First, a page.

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And the Oscar goes to... 'Palestine?'
By HANNAH BROWN
03/01/2014
Although there have been many Israeli films nominated for Oscars in recent years, this year, the only Mideastern film among nominees is Hany Abu-Assad’s "Omar."
 
The 86th Academy Awards ceremony, which will be held on Sunday in Los Angeles (and which can be seen live in Israel at 2 a.m. on March 3 on both the HOT and YES networks) will have millions around the world glued to their television screens.

Although there have been many Israeli films nominated for Oscars in recent years, this year, the only Middle Eastern film among the nominees is Hany Abu-Assad’s Omar.

Abu-Assad, born and based in Nazareth, is an Israeli citizen, but he did not take funding from Israeli film funds for Omar, and so, like his last film, Paradise Now (2005), which was also nominated for a Best Foreign Language Film Oscar, Omar is competing for Palestine.

The plot of Omar bears an odd resemblance to Israel’s entry for a Best Foreign Language Film nod, Yuval Adler’s Bethlehem. Both are about Palestinians who become informers for the Shin Bet (Israel Security Agency) and the Israelis who work with them. But Bethlehem did not make the Oscar shortlist this year.

All countries are invited to submit one nominee and this year, and a record 76 countries did so. In the past seven years, four Israeli features – Joseph Cedar’s Beaufort (2007) and Footnote (2011), Ari Folman’s Waltz with Bashir (2008) and Yaron Shani and Scandar Copti’s Ajami – received nominations for Best Foreign Language Film, but none took home a statuette.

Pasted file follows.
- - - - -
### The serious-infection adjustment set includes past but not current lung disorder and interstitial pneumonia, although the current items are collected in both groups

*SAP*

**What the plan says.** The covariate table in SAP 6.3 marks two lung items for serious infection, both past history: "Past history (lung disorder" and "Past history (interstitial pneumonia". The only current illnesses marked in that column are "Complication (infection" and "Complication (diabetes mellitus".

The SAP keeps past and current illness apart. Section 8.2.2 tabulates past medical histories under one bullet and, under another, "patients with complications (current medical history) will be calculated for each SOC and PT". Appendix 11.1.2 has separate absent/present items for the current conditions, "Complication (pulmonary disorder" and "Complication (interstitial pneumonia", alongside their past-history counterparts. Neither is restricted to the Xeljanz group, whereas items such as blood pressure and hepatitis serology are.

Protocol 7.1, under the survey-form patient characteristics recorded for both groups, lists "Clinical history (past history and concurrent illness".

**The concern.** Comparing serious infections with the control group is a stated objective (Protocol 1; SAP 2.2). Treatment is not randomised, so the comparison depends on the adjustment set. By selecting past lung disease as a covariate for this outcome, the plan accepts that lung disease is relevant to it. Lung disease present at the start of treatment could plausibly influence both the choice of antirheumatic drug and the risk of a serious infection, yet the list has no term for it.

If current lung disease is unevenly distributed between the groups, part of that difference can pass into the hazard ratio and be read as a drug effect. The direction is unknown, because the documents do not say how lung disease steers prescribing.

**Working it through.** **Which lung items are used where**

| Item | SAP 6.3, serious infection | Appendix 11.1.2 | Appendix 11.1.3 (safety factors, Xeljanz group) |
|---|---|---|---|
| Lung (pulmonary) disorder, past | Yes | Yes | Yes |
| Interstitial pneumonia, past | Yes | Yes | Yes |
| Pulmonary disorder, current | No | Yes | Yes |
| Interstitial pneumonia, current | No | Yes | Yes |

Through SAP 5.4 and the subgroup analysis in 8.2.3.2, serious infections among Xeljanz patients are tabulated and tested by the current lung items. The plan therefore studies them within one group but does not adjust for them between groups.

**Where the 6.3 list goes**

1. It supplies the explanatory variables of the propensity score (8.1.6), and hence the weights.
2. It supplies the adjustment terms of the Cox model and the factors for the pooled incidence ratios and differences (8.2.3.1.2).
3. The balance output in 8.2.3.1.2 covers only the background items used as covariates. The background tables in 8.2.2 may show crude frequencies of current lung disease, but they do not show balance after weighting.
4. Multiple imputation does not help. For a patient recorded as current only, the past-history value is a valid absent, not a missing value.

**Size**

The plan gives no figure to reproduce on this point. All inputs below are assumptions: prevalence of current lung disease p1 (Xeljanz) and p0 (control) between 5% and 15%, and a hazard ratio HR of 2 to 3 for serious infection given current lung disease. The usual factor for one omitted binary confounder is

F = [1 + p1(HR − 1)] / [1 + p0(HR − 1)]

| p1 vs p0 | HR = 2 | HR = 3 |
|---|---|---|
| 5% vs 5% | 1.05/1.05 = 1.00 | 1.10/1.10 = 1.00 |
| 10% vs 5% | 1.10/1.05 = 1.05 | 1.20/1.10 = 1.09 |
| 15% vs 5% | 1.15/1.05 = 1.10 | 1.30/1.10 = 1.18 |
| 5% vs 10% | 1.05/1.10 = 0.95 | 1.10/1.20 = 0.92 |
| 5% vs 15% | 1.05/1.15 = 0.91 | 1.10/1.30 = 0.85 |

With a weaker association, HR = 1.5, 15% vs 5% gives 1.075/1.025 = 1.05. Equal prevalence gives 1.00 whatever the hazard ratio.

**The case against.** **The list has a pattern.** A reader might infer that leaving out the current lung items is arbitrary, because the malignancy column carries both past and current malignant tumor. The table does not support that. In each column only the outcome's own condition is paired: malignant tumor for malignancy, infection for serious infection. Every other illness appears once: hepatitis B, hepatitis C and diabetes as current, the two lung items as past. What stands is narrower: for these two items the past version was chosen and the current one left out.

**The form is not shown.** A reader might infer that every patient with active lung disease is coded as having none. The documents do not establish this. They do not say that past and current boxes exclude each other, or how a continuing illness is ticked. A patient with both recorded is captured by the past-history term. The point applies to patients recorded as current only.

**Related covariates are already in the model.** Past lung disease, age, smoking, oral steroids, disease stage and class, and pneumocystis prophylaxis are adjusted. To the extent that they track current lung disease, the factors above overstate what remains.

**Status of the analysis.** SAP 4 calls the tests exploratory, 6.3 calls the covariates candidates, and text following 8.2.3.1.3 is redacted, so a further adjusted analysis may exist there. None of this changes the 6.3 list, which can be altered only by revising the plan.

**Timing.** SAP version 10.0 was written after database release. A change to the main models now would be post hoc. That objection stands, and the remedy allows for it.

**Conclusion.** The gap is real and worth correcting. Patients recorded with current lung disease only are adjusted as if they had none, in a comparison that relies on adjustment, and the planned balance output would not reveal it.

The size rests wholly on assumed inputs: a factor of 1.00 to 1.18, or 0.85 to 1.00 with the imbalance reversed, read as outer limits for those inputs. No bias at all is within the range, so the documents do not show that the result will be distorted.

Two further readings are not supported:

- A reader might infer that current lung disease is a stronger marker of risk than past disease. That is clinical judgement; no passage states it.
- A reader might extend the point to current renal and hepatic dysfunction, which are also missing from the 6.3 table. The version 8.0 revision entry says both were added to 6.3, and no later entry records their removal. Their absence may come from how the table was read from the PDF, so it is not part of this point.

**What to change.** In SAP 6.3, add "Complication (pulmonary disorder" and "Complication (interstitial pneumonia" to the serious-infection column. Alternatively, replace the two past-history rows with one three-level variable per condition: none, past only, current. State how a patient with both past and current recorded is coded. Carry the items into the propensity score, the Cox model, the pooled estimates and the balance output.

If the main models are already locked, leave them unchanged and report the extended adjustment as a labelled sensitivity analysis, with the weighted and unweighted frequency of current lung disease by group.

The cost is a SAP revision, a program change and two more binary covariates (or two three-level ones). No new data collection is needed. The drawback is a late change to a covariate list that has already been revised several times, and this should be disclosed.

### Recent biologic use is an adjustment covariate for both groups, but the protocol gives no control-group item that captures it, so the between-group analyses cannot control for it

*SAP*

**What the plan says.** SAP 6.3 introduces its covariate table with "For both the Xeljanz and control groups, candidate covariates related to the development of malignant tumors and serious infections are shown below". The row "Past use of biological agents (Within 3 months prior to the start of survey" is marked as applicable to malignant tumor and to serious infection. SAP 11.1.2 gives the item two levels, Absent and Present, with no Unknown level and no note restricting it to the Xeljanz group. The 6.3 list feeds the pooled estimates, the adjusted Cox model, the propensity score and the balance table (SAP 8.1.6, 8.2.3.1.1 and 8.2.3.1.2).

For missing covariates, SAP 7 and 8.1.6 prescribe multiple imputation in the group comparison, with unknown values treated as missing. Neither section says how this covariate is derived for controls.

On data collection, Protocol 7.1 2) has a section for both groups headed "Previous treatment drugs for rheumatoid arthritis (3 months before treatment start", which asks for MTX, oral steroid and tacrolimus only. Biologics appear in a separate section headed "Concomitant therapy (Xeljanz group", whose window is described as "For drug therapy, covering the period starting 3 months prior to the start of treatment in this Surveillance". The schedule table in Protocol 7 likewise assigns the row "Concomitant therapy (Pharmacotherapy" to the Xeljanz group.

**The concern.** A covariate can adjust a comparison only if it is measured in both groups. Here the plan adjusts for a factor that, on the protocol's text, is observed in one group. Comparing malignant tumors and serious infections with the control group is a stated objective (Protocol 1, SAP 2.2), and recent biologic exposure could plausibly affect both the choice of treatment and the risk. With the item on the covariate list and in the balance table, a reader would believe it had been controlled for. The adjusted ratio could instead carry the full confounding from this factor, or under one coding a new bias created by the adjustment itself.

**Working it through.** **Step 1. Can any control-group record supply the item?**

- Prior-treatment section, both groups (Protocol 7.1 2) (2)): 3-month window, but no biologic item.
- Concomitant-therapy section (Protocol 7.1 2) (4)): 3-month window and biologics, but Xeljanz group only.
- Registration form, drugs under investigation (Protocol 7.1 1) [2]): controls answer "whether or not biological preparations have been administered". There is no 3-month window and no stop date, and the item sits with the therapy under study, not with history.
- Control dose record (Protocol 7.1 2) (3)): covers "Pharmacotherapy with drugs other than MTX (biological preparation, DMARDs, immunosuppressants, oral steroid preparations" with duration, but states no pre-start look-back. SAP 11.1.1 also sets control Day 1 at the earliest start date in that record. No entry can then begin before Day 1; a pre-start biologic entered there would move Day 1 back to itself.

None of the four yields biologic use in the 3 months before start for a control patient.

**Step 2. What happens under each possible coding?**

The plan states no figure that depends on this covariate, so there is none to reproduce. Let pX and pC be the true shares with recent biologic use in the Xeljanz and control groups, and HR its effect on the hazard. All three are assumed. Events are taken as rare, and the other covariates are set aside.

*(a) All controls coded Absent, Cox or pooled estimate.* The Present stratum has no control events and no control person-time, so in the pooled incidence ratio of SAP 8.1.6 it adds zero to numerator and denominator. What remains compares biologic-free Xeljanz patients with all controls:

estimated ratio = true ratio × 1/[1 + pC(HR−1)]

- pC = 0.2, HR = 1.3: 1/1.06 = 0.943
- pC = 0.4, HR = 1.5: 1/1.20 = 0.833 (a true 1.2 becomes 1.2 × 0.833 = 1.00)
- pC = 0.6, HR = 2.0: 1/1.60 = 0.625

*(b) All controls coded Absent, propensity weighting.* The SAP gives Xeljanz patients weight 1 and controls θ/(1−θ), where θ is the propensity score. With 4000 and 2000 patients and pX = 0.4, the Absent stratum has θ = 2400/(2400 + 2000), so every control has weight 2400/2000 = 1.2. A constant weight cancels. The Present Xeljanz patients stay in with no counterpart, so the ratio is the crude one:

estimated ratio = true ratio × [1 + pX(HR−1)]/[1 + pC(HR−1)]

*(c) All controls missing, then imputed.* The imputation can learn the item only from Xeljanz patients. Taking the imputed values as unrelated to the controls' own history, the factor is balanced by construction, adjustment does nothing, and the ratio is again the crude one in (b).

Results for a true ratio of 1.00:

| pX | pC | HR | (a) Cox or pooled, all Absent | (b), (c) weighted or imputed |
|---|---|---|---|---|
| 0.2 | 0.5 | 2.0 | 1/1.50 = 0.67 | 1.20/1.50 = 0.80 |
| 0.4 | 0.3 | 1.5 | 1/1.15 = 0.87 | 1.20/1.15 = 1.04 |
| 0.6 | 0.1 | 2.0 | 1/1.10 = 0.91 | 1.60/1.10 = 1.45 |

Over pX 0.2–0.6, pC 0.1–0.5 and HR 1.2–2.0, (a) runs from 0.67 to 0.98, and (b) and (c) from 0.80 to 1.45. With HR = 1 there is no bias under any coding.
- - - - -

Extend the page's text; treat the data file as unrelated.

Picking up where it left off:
Omar seems like a long shot to win the Best Foreign Language award, since Academy voters aren’t likely to warm up to a movie whose hero kills an Israeli soldier. A Cambodian film is nominated for the first time, Rithy Pran’s innovative documentary about the Pol Pot years, The Missing Picture, but it’s in the lucky-to-be nominated category. Thomas Vinterberg’s suspenseful drama, The Hunt, from Denmark, is about an accused child molester, which voters may find off-putting.

The most intense competition is between Paolo Sorrentino’s mournful, Fellini-esque The Great Beauty, about an aging playboy, and Felix Van Groeningen’s The Broken Circle Breakdown. Broken Circle is likely to have more appeal to younger voters, since it’s a lively, tear-jerking film about two Belgian bluegrass musicians who fall in love and have a child who gets ill. It’s been available on various streaming platforms for months, and the actors have been in Hollywood promoting it heavily.

In past years, Oscar voters had to prove they had seen all five films at official screenings in order to vote in this category, so that the award wouldn’t automatically go to the only nominee Academy members had heard of.

But few voters had time to see five films in theaters, so this year they received screeners and are on an honor system: They are only supposed to vote if they have truly seen all five films.

But knowing Hollywood’s reputation for disregarding the truth when convenient, this rule change is good news for the highest-profile nominee, The Great Beauty, and bad news for Cambodia’s The Missing Picture.

We’ll know tomorrow how it all turned out, and for Israel, there’s always next year.
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